How often do you feel sick from the same illness and it always comes with hallucinations? Well, mine is Malaria and it seems the parasite, Plasmodium falciparum, loves me so much that it is always found in my blood. I come down with malaria at least 4 times a year; I live in a water logged area, though I try my best to prevent this by putting in place all the necessary measures to avoid mosquito bites but the mosquitoes always find a way to get a sip of my sweet blood and transmitting the parasite into my blood stream.
I have the genotype AA i.e. normal heamoglobin with no defect (loved for its advantages when it come to mating/copulation to make a baby with normal hemoglobin. You can read more genotypes and their advantages here), thus making it very susceptible and conducive for the malaria parasites. A study was carried out in University of Uyo Teaching Hospital, Uyo,Anambra state,Nigeria, that proves this. This is the abstract to the research article.
We assessed the relationship between genetic indices and their susceptibility to malaria in children. A total of 372 children (210 clinically ill and 162 healthy) attending University of Uyo Teaching Hospital, Uyo, Nigeria, were screened for malaria parasitaemia, blood group, haemoglobin genotypes, haemoglobin concentration (Hb) and packed cell volume (PCV), using standard parasitological and haemotological methods of diagnosis. One hundred and fifty six (74.3%) of the clinically-ill children examined were parasitaemic for falciparum malaria. There was no significant difference between infection and sex. There was significant (p<0.05) difference between prevalence of malaria in the children and the expected. Children with genotype AA (92.3%) were more susceptible to malaria parasite than AS (5.1%) and SS (2.6%). The association of haemoglobin genotype with malaria was highly significant (p<0.001). The degree of susceptibility of different blood groups to malaria infection were blood groups O (46.2%); A (26.9%); B (21.8%); AB (5.1%). There was a significant (p<0.05) association between the blood group and malaria infection. Children with malaria parasitaemia had a significantly (p<0.001) lower haemoglobin concentration and packed cell volume than children without parasitaemia.
The parasites have high rates of consumption of oxygen and hemoglobin. Since all they require is available in my blood, they thrive and replicate well. I come down with the well known symptoms of malaria; fever, chills, nausea and headaches.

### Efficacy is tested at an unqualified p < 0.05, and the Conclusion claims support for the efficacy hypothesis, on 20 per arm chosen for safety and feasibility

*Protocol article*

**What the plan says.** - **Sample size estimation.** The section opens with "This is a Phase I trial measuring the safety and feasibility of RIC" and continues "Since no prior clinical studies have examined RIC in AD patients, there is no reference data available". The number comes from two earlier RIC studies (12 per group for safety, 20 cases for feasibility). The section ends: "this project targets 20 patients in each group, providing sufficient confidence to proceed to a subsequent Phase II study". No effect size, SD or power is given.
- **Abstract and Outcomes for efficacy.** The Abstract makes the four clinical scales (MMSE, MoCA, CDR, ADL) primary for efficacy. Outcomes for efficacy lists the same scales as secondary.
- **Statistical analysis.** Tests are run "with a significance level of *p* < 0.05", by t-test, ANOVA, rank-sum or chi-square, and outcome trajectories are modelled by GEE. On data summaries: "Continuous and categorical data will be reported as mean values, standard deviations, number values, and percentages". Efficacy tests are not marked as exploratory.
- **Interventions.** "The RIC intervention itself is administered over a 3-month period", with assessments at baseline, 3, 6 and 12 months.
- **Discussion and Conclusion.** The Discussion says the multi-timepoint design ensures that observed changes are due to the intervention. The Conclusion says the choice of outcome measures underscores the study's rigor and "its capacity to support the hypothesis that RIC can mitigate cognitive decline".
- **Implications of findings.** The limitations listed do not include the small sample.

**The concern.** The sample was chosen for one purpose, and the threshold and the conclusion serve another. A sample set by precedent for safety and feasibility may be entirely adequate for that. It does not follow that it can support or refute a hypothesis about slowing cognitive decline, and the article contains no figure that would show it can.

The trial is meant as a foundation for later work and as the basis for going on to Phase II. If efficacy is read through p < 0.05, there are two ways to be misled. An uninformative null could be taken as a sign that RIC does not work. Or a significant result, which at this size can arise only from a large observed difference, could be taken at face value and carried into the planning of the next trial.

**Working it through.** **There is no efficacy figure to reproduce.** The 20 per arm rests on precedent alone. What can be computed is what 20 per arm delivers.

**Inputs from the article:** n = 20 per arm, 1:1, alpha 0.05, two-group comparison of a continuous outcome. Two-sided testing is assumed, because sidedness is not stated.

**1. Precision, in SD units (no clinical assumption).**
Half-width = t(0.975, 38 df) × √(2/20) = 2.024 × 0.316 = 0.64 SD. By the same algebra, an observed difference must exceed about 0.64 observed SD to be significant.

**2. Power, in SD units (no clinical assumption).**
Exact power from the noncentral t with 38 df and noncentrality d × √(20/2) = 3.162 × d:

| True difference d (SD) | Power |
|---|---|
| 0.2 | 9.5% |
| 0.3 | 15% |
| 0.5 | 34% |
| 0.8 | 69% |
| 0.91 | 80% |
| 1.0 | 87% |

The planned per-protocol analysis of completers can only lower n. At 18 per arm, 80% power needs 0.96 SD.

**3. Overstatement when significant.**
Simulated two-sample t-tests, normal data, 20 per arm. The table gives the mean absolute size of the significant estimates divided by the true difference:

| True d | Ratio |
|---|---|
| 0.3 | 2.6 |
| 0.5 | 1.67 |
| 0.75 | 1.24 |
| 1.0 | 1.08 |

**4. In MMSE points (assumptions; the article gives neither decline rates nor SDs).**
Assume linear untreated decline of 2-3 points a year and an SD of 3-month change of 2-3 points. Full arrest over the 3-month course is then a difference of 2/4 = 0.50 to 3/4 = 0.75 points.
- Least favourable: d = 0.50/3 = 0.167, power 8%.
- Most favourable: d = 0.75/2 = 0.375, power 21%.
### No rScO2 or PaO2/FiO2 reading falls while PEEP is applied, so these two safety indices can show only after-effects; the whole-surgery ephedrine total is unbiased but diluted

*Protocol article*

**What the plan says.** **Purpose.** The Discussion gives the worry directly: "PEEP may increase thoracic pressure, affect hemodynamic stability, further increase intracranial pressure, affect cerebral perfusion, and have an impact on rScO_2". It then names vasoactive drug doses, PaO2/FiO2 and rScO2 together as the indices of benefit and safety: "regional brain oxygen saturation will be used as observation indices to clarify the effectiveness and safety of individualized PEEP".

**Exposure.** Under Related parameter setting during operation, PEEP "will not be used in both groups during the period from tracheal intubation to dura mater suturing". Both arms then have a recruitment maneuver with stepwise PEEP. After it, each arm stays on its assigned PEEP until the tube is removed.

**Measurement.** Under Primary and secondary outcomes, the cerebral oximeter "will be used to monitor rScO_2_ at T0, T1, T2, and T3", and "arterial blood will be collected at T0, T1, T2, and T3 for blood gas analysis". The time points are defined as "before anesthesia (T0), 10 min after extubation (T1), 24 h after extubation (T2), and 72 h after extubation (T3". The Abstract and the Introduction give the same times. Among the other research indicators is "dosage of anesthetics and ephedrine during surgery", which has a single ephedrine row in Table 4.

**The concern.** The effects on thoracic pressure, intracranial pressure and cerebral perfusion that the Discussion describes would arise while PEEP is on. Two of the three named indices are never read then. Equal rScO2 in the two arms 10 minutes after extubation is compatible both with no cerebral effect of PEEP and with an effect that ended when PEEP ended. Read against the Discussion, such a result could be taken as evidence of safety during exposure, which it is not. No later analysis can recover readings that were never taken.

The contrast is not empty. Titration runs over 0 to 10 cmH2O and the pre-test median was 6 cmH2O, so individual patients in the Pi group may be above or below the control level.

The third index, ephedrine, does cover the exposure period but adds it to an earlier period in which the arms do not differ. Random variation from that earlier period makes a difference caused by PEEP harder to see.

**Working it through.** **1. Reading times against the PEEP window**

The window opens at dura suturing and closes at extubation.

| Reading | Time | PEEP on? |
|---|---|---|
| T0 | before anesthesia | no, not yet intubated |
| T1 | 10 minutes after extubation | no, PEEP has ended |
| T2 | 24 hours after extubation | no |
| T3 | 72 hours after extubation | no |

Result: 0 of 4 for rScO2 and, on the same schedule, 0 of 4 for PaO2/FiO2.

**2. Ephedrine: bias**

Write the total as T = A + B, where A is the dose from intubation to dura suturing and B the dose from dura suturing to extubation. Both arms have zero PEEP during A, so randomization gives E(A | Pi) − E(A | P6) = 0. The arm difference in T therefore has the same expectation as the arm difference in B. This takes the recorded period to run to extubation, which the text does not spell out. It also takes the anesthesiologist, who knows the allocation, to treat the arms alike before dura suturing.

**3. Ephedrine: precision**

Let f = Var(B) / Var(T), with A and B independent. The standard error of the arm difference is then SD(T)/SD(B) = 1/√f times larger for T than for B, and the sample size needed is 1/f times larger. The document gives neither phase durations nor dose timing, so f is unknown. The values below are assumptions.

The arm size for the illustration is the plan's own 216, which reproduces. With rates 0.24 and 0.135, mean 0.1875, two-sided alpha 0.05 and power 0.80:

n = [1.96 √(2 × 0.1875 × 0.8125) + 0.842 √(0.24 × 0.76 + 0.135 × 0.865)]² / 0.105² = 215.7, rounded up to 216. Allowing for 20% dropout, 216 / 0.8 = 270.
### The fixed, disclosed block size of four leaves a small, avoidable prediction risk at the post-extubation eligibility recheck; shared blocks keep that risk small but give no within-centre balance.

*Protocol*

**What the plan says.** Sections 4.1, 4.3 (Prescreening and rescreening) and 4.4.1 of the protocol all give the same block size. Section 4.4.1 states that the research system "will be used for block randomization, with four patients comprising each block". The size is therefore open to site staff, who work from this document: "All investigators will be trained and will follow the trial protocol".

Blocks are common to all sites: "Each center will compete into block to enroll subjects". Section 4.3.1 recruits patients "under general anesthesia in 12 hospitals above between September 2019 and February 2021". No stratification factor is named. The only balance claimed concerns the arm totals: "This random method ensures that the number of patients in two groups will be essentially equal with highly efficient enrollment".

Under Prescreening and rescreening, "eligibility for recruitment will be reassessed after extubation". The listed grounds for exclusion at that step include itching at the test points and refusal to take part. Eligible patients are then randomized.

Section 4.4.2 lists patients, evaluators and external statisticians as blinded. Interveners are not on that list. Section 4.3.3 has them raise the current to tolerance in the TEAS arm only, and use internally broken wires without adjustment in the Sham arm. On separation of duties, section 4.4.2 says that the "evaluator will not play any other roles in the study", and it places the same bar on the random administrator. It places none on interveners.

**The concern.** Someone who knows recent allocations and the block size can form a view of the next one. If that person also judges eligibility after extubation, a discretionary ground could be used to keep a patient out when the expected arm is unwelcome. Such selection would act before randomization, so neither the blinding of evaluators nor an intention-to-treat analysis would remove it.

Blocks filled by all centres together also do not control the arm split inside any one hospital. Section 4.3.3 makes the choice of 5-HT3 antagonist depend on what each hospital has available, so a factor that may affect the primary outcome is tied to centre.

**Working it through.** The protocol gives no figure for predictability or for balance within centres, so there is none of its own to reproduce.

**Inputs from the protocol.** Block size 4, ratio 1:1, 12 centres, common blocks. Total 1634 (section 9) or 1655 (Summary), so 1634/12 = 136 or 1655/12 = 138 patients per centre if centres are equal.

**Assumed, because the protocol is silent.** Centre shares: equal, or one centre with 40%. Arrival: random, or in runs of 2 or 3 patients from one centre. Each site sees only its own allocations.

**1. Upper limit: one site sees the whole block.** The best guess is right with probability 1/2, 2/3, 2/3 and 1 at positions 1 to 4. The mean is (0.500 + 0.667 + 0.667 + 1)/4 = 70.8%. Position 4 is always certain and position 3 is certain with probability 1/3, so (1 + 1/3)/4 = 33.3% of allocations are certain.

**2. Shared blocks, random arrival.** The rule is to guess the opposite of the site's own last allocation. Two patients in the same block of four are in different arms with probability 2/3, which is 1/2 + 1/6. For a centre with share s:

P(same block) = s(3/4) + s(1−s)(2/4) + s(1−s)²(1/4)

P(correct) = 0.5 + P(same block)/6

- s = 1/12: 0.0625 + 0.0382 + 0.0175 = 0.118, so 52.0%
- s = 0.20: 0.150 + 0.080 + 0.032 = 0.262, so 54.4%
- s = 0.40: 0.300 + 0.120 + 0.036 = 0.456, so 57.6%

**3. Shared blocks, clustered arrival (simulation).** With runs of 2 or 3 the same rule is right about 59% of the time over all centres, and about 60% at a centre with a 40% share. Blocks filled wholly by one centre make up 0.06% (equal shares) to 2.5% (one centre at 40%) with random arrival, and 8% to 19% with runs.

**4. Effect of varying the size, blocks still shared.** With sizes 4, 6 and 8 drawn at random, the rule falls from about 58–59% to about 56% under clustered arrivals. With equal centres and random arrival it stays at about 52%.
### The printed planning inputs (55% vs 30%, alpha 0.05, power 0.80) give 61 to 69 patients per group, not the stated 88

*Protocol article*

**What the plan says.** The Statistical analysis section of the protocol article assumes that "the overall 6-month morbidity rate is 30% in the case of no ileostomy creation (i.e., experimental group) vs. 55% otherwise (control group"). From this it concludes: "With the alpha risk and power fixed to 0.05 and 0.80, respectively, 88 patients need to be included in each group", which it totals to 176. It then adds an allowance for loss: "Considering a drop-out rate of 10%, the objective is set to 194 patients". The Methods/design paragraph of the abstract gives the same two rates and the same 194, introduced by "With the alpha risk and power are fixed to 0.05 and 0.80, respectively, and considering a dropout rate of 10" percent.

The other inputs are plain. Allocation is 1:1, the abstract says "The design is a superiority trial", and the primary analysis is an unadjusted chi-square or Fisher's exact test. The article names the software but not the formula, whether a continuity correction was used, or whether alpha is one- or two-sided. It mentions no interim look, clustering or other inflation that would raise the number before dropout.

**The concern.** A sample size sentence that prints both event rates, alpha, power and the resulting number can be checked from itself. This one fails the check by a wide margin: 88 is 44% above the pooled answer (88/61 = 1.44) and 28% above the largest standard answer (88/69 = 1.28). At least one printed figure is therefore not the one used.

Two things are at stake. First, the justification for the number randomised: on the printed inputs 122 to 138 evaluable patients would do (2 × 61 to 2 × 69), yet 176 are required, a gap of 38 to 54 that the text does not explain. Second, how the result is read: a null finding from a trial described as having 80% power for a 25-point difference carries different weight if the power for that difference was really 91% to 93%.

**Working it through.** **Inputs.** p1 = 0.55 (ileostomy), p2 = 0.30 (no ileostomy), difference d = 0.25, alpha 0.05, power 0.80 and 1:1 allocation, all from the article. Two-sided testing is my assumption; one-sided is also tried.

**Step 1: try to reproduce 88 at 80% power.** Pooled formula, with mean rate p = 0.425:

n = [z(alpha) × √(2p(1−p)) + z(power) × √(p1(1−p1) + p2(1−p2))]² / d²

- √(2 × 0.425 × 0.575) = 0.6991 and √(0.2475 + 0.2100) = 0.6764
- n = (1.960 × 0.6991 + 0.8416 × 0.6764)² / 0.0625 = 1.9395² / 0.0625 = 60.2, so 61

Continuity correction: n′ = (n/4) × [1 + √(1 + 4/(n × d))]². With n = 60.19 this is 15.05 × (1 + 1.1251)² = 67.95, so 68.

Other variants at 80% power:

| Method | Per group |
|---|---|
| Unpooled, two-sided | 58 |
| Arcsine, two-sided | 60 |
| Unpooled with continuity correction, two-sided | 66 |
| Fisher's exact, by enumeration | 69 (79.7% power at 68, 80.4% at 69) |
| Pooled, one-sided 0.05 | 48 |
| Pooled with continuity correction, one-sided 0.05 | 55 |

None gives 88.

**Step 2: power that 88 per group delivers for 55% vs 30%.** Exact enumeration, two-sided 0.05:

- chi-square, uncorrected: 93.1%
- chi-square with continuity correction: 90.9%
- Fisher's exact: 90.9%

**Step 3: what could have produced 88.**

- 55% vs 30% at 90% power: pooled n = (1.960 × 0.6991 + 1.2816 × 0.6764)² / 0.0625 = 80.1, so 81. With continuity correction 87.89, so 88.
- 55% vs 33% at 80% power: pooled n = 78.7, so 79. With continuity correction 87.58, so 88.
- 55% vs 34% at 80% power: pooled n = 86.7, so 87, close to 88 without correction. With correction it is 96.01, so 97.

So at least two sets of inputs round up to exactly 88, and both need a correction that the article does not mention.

I go to the hospital to see a doctor, the doctor recommends I do some tests, test results comes out and shows the numerous falciparum parasites feasting and dining in my blood cells. The doctor prescribe some antimalaria drugs and paracetamol. Then my hallucinations begins mostly after taking my drugs.
I lay down on my bed. Half asleep and awake. Sometimes my eyes may be half open. I do not suffer from nocturnal lagophthalmos.
Sleeping with your eyes open is medically referred to as nocturnal lagophthalmos. Lagopthalmos is usually caused by problems with the nerves or muscles in the face that make it difficult to keep your eyes fully closed.
I see little men not bigger than bottles swarming over me. Sometimes they carry me around or they take me to a cliff and drop me and I'll keep shouting till I wake up. On other occasions, they fight over what do with me. They may tie me up and start cutting my limbs. It's always scary. I don't know if my mind playing games but whenever I am ill, I try not to be alone. This is the same hallucinations I get since I can remember getting malaria. Maybe 6 years old.
To my hallucinations, I found out that both malaria and the drugs I use can cause hallucinations. So I am not suffering from any condition causing the hallucinations. A malaria journal, Psychiatric effects of malaria and anti-malarial drugs: historical and modern perspectives, discussed the psychiatric effects of malaria and anti malaria drugs. The effects of the malaria when not treated for long leads to cerebral complications there by leading to psychiatric effects,causing hallucinations. I do treat mine early, so it can't be from malaria.
The psychiatric effects from anti malaria discussed in the journal was an eye opener. It stated that, anti malaria drugs of the quinolone class like chloroquine, mefloquine, et cetera cause psychiatric effects, my hallucinations.
I use chloroquine and I sometimes get allergic to it. When ever I take it, I itch all over till I stop taking the drugs. So I don't normally finish my dosage of prescribed drugs. Knowing this now, I would stop taking quinine class drugs and take extra measures to prevent mosquito bites.
Having hallucinations is not necessarily a mental or sleeping disorder. It could be a a due to an illness or effects of the drugs you are using. Share with your doctor or anyone you feel is knowledgeable on health matters and I hope you find a reason for your hallucinations. Are you also allergic to some drugs too? I'll love to know what they are. Leave a comment below. Thank you for reading.